A very good description about the racism presented in the Book of Mormon and which explains how the concept is very fundamental to the religion's beliefs.  And, please don't jump to conclusions.  Not all Mormons are racist (the guy in the video admits that in his 27 years of being Mormon, he never met one single racist, and I'd have to say the same thing).


I'm a pacifist.  I can't say exactly when I decided that I didn't like war at all, but I've never enjoyed physical violence and I have a hard time understanding people who do.  I have friends and family who talk about how exciting a movie is when there're a lot of fighting scenes and explosions.  I don't enjoy that at all.  I don't like people fighting, I don't like watching people die, and I don't like seeing things get blown up.  That's just my nature.  I'm not bragging about it, I'm just stating it as it is.  But, this is all fantasy violence, and I certainly see the point people make when they say there's a difference between violence in movies and violence in real life.

I've had many discussions with people about real-life violence and wars.  I used to be republican.  I used to believe what my dad would always say about politics and what the republicans would say.  I used to think that we were noble for fighting "the wa…

I shall write on

I haven't reached any solid conclusion yet.  I have considered the feedback that has been given.  To the person who wrote the anonymous comment on my previous post, I would like to continue the discussion anytime that you're available to do so.  I do allow anonymous comments because I would rather hear from someone who has something they'd like to say but doesn't want people (even me) to know who's saying it.  However, I would prefer that you identify yourself if I do know you personally because I often do want to converse about your comments--either here or in private.  I'm asking for feedback again--any thoughts anyone might have concerning what I said in my last post or here.

Anyhow, the main purpose of this blog has always been for me to share my musings with other people and I mean to keep that as my main purpose.  I don't mean to have a scientific blog where I post only things which are solid fact.  Yes, I do mean to refrain from posting false things-…

To write or not to write, that is the question

As I said in my last post, I watched some of the LDS general conference this last weekend.  As I was doing so, I thought of many things that I want to write about--and I probably will.  But I want to take a minute to talk about why I write.  In fact, I want to take a minute to find out why I write.

I get worked up about something--perhaps something a Mormon leader says, or something that a politician says or whatever--and I want to tell everyone about it.  I want people to understand my position.  I want people to agree with my position.  I want to be right.  I want the truth to be known.  I want a lot of things.  But I need to stop for a minute and think about what effect my writing has on people who read it and whether that's what I really want to be doing.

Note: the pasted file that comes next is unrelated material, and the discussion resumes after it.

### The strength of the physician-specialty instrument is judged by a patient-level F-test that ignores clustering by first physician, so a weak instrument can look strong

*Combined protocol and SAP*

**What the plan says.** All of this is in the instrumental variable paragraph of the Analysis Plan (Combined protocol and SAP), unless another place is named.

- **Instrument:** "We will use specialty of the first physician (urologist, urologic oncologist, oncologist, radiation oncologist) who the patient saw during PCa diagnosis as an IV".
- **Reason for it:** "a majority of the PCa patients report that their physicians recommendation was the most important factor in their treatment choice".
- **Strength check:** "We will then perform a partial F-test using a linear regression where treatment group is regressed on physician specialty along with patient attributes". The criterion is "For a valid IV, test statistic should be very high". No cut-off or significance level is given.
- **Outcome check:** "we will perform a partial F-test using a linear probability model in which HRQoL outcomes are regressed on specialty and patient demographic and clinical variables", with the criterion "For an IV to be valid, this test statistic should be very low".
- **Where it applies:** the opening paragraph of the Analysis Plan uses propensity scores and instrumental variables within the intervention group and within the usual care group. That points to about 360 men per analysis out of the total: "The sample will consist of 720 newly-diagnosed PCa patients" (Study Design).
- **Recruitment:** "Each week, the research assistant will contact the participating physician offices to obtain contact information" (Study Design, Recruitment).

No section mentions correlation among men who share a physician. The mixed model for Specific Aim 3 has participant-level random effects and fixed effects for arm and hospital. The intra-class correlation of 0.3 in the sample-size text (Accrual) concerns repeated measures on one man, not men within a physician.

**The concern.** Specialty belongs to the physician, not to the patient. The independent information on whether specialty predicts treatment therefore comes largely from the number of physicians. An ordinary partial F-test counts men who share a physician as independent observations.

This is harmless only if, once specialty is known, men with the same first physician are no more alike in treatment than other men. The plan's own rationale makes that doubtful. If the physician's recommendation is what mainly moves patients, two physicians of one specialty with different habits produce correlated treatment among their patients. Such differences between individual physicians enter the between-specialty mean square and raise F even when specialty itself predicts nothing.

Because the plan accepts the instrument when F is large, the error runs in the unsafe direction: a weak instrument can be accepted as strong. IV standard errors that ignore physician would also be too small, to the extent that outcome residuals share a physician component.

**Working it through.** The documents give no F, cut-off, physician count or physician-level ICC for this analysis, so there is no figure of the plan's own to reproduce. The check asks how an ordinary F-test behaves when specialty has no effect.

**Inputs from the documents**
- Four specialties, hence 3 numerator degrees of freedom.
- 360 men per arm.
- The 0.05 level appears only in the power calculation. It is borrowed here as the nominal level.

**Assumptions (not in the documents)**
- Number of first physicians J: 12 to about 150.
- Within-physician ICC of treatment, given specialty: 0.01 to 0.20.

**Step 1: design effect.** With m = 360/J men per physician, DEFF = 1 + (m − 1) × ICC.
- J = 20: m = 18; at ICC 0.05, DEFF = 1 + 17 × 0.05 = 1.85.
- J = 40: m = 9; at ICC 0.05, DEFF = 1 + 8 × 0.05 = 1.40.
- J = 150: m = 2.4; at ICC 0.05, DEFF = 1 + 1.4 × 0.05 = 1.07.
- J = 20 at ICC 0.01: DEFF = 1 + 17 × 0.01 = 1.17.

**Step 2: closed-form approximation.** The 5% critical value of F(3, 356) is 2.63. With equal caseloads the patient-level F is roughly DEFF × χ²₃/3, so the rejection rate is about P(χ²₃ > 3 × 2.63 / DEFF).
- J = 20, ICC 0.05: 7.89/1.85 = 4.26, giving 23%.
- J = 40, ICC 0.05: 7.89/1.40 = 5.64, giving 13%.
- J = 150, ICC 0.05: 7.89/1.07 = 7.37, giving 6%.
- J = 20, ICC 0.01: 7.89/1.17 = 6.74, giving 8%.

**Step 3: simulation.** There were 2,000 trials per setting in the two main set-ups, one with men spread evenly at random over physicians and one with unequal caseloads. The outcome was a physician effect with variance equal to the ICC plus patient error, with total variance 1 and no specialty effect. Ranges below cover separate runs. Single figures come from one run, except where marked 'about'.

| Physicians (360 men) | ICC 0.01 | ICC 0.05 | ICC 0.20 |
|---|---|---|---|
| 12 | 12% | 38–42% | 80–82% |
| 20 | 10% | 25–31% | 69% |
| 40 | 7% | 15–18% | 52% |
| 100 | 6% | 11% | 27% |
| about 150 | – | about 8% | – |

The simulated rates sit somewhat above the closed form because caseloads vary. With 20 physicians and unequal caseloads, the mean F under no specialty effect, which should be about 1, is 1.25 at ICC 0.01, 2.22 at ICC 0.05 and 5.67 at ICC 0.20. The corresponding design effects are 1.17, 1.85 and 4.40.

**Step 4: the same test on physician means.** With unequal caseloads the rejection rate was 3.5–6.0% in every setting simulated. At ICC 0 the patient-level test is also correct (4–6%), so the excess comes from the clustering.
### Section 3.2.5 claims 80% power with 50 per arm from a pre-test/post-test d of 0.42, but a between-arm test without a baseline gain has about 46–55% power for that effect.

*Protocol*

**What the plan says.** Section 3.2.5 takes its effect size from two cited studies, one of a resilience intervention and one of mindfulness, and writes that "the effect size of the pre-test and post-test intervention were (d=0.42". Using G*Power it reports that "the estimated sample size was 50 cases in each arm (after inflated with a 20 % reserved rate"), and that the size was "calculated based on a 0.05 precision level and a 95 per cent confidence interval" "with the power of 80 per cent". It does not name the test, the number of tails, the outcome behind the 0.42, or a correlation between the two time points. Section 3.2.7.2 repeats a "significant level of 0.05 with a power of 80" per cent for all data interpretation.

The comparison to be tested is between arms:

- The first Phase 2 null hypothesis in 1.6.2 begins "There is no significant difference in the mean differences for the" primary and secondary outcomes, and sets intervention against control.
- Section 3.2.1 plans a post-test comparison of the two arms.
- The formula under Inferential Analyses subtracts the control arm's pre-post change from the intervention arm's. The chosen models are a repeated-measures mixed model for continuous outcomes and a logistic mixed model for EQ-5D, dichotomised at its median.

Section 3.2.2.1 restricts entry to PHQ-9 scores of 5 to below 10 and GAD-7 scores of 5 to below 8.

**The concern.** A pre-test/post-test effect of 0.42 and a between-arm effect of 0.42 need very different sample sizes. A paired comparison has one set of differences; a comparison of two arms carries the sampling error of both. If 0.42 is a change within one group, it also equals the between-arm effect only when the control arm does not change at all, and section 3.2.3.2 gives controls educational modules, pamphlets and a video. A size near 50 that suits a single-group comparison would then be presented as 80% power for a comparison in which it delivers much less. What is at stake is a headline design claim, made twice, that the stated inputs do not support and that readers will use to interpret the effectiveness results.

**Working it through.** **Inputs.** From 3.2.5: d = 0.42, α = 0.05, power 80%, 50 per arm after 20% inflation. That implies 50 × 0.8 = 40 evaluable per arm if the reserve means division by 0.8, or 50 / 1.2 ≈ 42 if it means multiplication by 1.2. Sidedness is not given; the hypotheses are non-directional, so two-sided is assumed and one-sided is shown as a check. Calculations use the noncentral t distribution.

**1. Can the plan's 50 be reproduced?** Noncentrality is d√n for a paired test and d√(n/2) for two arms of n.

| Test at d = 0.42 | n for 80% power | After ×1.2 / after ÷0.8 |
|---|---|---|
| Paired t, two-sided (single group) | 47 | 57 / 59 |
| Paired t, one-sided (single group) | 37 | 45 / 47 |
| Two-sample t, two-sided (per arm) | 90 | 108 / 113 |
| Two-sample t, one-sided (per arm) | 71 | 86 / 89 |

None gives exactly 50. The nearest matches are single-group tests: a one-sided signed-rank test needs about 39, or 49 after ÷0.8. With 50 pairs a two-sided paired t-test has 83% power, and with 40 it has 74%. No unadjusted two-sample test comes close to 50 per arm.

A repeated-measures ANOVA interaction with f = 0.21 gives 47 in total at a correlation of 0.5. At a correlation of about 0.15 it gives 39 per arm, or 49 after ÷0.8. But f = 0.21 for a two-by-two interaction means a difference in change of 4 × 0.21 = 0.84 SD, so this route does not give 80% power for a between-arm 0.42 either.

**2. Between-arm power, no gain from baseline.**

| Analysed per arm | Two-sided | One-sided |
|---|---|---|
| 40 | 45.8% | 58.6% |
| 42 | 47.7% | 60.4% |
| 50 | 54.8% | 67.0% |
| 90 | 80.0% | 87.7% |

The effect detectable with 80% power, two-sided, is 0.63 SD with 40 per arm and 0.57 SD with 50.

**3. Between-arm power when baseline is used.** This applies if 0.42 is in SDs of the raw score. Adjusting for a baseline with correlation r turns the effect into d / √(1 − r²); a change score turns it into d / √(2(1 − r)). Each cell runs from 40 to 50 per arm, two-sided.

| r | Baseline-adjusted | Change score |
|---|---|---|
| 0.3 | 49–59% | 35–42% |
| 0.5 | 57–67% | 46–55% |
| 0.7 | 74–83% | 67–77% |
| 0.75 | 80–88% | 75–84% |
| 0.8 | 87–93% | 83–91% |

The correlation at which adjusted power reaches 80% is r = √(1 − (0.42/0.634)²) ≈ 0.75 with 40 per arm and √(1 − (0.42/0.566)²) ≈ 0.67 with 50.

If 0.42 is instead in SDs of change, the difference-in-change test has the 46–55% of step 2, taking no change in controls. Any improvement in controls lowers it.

There are so many ideas floating around out there and so many of them seem wise to me.  Some people, like Richard Dawkins, say that you should just say what is true regardless of whether it hurts people's feelings.  He&#…

Salves from hurtful teachings

This weekend was the LDS General Conference, where the leaders of the church gather and give speeches about the church's doctrine, policy, and commandments.  I'll probably make a few posts about the things that were said during this conference, and this will be the first.  If you would like to read/watch/listen, you may do so here.  At the moment, they have all of the video content available to stream.  During the course of the next few days, they will be putting up video/audio and transcripts for each individual speaker for download or streaming.

Elder Shane M. Bowen spoke in the Saturday Morning session.  He's a member of the Quorum of the Seventy, which is (basically) the third-highest body of leaders in the church, right underneath the First Presidency (consisting of 3 men) and the Quorum of Apostles (consisting of 12 men).  One of the things he talked about was the doctrine of infant baptisms.  One of the major ways wherein Mormonism differs from Catholicism (and many…

Not quite so firm as the mountains around us

I remember one time during my first year of college, a girl that my roommates and I were friends with was having a rough time.  She came over and talked to us about what was going on.  She cried a lot.  After a long discussion and comforting her and everything, she apologized for being emotional.  One of my roommates said "It's okay.  No man's an island." and then he added "Except Keith."  I took pride in that.  I've always viewed myself as someone who can stand alone.  I can handle my own problems, etc.

I wonder if the reason I feel this way is because since a young age I was taught that I had to stand alone.  I had friends in my neighborhood, that lived down the street, when I was a child.  But at school I had very few friends.  People picked on me a lot.  So, I learned that I couldn't rely on other people--I could only trust other people to hurt me, not to care about me.  All through my public school years, I had very few friends until I started…

With whom to share

Oh, how often I have been working on a particular problem in my research and after weeks of beating my head against a wall, I make a breakthrough and I feel so excited and elated, only to make the deflating realization seconds after the fact that I have no one to tell about it.  Yes, I can tell Conrad, but he won't have any clue what I'm talking about and he won't appreciate why I'm so excited.  I can tell fellow grad students, but they are all working in different fields and still wouldn't fully understand what I'm talking about, although they would be able to empathize with me on the joys of making a breakthrough.  Why is it that telling someone about an emotional experience is so compelling?  Why do we have this need to tell people what's going on?

My fiancĂ© is my confidant.  I tell him everything.  I tell him what I'm feeling and thinking.  I tell him things people do that have caused me to be angry, sad, frustrated, happy, and so forth.  I talk to …